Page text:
Beyoncé’s second inaugural performance didn’t have the impact of her version of Etta James’s “At Last” in 2009. Singing “The Star-Spangled Banner” this time, she still inevitably stopped the show.
Whether at Glastonbury or her nation’s capital, Beyoncé’s performances are designed to be projected through big screens, allowing close-up shows of physicality and emotion. From the actorly glance of stern pensiveness before her muffled beginning, to the triumphantly tossed-back head as she bellowed her big finish, her gaze on the camera never faltered.
The US Marine Band backing her barely registered in the singer’s wake as, in the soul tradition, her voice hung just behind them in the verses. The days of Jimi Hendrix’s Woodstock deconstruction of “The Star-Spangled Banner” seemed very far away, but Beyoncé is a more blandly inclusive figure.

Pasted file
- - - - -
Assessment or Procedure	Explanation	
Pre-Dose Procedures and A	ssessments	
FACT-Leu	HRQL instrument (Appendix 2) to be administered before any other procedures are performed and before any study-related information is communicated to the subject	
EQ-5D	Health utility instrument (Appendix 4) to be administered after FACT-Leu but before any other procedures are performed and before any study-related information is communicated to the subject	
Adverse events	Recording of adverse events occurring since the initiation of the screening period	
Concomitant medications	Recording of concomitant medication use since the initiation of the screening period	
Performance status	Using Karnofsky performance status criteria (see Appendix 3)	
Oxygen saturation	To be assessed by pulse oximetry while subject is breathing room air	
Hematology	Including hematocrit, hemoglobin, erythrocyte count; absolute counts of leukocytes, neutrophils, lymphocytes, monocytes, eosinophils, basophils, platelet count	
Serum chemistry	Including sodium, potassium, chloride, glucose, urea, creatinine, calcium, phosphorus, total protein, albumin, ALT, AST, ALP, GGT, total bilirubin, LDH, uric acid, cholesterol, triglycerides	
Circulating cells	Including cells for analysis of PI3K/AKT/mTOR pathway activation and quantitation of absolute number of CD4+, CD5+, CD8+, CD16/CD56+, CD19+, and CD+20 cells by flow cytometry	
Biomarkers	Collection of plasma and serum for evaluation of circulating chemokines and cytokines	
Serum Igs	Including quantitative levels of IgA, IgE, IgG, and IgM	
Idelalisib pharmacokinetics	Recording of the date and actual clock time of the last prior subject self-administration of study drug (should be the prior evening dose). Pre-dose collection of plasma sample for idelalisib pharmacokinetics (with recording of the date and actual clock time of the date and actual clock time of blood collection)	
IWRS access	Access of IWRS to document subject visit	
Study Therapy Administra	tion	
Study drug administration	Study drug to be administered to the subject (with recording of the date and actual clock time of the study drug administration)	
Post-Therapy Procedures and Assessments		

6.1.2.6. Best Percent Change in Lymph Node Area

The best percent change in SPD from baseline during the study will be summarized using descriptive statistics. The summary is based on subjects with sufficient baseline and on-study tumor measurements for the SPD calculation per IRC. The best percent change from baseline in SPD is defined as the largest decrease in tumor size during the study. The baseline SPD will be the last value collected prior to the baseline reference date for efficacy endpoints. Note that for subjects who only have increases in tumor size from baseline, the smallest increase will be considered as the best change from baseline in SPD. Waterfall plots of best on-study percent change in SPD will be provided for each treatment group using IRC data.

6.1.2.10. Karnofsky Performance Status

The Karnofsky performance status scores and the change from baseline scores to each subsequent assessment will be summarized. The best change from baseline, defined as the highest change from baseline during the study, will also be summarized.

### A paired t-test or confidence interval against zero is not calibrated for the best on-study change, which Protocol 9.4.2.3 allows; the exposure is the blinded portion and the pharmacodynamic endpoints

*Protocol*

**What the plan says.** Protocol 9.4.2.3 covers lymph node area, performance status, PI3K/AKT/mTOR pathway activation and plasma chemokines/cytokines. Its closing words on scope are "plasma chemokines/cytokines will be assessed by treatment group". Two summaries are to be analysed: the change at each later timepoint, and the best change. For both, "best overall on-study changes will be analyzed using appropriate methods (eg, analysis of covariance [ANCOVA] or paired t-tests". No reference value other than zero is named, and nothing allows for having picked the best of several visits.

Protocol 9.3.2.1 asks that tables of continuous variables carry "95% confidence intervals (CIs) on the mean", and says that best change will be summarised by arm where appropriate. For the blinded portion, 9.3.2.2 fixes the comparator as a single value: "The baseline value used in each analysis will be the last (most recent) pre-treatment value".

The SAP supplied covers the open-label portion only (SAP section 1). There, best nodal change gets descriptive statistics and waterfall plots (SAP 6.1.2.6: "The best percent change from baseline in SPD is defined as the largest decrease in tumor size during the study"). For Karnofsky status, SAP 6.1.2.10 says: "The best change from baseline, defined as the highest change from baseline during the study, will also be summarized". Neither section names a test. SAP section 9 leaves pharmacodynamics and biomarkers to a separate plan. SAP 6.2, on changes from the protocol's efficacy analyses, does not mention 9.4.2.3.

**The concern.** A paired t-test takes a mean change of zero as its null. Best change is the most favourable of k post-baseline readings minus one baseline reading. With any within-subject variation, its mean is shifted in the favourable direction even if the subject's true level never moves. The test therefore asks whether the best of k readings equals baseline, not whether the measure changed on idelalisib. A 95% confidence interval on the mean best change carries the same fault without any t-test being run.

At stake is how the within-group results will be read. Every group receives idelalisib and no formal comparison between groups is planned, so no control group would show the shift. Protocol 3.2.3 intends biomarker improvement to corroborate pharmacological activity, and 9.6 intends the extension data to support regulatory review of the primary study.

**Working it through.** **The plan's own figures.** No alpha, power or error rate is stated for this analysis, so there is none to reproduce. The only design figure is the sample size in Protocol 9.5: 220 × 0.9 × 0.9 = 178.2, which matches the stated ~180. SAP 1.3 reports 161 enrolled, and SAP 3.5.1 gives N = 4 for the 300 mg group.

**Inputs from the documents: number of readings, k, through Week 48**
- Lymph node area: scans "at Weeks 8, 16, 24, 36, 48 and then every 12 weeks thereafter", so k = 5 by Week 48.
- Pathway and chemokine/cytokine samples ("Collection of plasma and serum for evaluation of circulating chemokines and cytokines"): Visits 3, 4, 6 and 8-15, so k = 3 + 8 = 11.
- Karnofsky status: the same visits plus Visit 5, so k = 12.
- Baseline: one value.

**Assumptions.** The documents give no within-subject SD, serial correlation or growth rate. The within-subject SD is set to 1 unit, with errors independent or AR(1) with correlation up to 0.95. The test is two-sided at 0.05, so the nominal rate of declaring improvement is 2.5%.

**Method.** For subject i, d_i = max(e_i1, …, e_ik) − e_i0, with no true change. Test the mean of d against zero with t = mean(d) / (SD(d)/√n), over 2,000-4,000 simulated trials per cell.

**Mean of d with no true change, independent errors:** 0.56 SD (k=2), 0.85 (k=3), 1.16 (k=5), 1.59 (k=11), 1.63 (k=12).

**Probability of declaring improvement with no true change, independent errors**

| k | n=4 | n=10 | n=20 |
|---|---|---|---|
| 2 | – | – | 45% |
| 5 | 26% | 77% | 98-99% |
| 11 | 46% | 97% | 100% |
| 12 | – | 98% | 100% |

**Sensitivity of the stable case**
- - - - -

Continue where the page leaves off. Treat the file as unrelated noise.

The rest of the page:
Preceding her, James Taylor’s “America the Beautiful” had a wandering, folk frailty – it could have been the veteran left-wing patriot Pete Seeger up there. Kelly Clarkson’s “My Country, ’Tis of Thee” was blowsily overblown in TV talent-show style, missing every mark of emotion.
They were all just warm-up acts for Beyoncé.
As her bold vocal surge subsided, Mr Obama must momentarily have felt like one too.
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